Yes, Kid2, it is just a story.


Soon they’ll know Santa’s not real.

public domain Santa

My eldest child’s teacher sends weekly emails to the class to keep us up-to-date on what is going on in the classroom. The most recent email included a section headed “What to do if your child hears that others don’t believe in Santa” as the class is learning the story of St. Nicolas (a very real man) and there has been talk of Santa.

What to do if your child hears that others don’t believe  in Santa?
     If your child has older siblings he or she might hear them say that they don’t believe in Santa anymore. Then your child comes to you and asks you if Santa is real. What can you do?
     First of all,  have a talk with your older child. Remind them of when they were young and how Santa  was real for them. Ask them to be the “keeper of the magic” and not discount the imagination of the younger child….
Secondly, this is a teaching moment for tolerance. When your young one tells you that his or her friend said that there is no Santa you can share how  people believe in different things and celebrate holidays in different ways. Share that  “in our family we…. believe in Santa but in other families they may not and that is okay…. This phrase…”in our family we…” will become your mantra in the years to come. So many things come up where families do things in different ways. We can’t change others. We must show tolerance of other people’s  believes and journeys but still hold on  to what we want for our own  family.

This morning in the car I brought up Santa – how some children believe in him, and how in our family we know Santa is a story. The children were in full agreement – we’ve never really pushed the Santa myth, one of the grandmothers tried briefly, but it never really stuck. Silly grandma, Santa is a story.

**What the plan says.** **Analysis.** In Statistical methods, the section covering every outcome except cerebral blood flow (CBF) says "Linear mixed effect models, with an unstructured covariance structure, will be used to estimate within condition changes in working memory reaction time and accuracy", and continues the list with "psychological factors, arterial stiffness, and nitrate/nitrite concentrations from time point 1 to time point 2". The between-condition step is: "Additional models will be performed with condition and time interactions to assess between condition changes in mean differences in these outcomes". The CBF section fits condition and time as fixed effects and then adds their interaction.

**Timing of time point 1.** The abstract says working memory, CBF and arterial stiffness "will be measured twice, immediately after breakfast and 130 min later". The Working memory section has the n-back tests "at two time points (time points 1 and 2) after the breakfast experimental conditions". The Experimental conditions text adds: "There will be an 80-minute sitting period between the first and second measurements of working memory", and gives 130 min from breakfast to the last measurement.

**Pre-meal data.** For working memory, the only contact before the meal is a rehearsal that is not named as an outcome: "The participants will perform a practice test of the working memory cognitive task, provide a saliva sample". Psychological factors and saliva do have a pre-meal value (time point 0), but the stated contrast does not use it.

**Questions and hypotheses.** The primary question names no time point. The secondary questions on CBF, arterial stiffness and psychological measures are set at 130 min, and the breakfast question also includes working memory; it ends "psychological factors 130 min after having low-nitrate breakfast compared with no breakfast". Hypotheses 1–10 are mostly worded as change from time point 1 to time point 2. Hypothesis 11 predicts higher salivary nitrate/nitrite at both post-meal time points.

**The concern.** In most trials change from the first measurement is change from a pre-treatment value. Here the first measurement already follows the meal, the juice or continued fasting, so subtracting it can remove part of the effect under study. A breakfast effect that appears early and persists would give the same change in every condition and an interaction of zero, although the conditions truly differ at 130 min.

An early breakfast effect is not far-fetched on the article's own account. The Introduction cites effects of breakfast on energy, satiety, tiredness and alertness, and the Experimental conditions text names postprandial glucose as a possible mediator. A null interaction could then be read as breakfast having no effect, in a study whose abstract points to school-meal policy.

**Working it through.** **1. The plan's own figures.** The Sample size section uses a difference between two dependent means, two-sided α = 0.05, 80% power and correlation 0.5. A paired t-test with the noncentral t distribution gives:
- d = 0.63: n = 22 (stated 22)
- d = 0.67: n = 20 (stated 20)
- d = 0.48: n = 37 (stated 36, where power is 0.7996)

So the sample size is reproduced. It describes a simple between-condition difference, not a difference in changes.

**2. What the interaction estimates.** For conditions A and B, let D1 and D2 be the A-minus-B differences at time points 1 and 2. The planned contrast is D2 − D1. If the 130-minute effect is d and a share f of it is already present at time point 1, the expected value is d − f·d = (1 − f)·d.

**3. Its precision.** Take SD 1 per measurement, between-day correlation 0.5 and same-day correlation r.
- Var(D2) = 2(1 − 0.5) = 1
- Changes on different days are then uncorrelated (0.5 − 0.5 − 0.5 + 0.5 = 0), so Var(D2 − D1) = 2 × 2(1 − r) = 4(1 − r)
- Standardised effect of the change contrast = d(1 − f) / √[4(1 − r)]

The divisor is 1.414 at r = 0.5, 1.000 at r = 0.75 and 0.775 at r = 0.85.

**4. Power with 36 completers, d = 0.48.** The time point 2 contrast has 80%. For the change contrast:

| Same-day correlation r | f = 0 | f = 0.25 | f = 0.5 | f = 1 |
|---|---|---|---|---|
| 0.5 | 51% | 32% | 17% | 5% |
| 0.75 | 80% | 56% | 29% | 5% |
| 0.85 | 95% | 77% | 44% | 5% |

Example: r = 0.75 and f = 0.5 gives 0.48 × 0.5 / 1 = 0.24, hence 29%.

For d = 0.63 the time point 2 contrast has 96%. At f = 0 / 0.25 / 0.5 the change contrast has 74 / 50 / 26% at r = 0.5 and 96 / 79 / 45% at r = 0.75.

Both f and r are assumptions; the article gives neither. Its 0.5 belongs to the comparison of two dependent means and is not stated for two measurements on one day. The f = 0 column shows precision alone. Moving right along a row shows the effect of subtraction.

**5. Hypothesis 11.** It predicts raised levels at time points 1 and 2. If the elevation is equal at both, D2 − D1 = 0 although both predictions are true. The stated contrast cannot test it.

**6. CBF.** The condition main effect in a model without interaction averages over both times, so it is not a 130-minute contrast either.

In the car this afternoon the little one piped up:

Kid2: Everyone in my class believes in Santa, except me. I know Santa’s not real.

Me: Did you tell your friends Santa is not real?

Kid2: No. They all believe in Santa.

Kid2 then got quiet, and didn’t say much more.

I decided to use some of the teacher’s suggested language. Me: It is okay for them to believe in Santa, people believe a lot of different things, and … at this point Kid2 interrupted me, and in a super-sweet kindergarten voice, informed me:

Kid2: Soon they’ll know Santa’s not real.

I’m not sure what to say to that. I think we may have to have a conversation with the teacher.

banishing the darkness

We recently gathered together to celebrate the start of Advent at my children’s school. The adults sat in the gathering darkness as the children entered the room, careful to avoid stepping on the pine branches and stumps arranged in a spiral on the floor.

The teacher spoke a few words about our inner light of kindness, and compassion, then she went and lit the candle in the center of the spiral. The one candle did little to light the room, but from it, all the others would be lit.

waldorf spiral

One by one, each child walked the spiral, holding an apple with a beeswax candle in it. They walked to the center, lit their candle, and walked back, placing it on one of the stumps placed throughout the spiral.

Slowly the light from the candles grew, and when all the children had finished, there were around thirty candles lighting up the darkness. The teacher reminded us that together our lights shine more brightly than they would on their own, banishing the darkness.

My inner light is feeling pretty burnt-out right now, but I will continue to attempt to be kind and compassionate, in the hopes that it rekindles.


Mommy, what is church?

We were driving somewhere and Kid1 spoke up from the backseat: “Mommy, what is church?”

While I’ve done a lot of reading (see relevant book list below) on how to talk to the children about religious issues, I still felt caught off guard by the question. They like to ask these questions in the car when I can’t escape or easily change the topic — last time it was “how many gods do we have?

Kid1 continued “Grandma goes to church.”

Yes, I acknowledged, both grandmas, and other extended family, go to church. I left out that they go to Christian Science churches, “church” can be generic for now.

“Why do people go to church?” Kid1 was not going to let this drop. “We don’t go to church.”

“No-oh-o,” Kid2 agreed. “We no go to church. No.”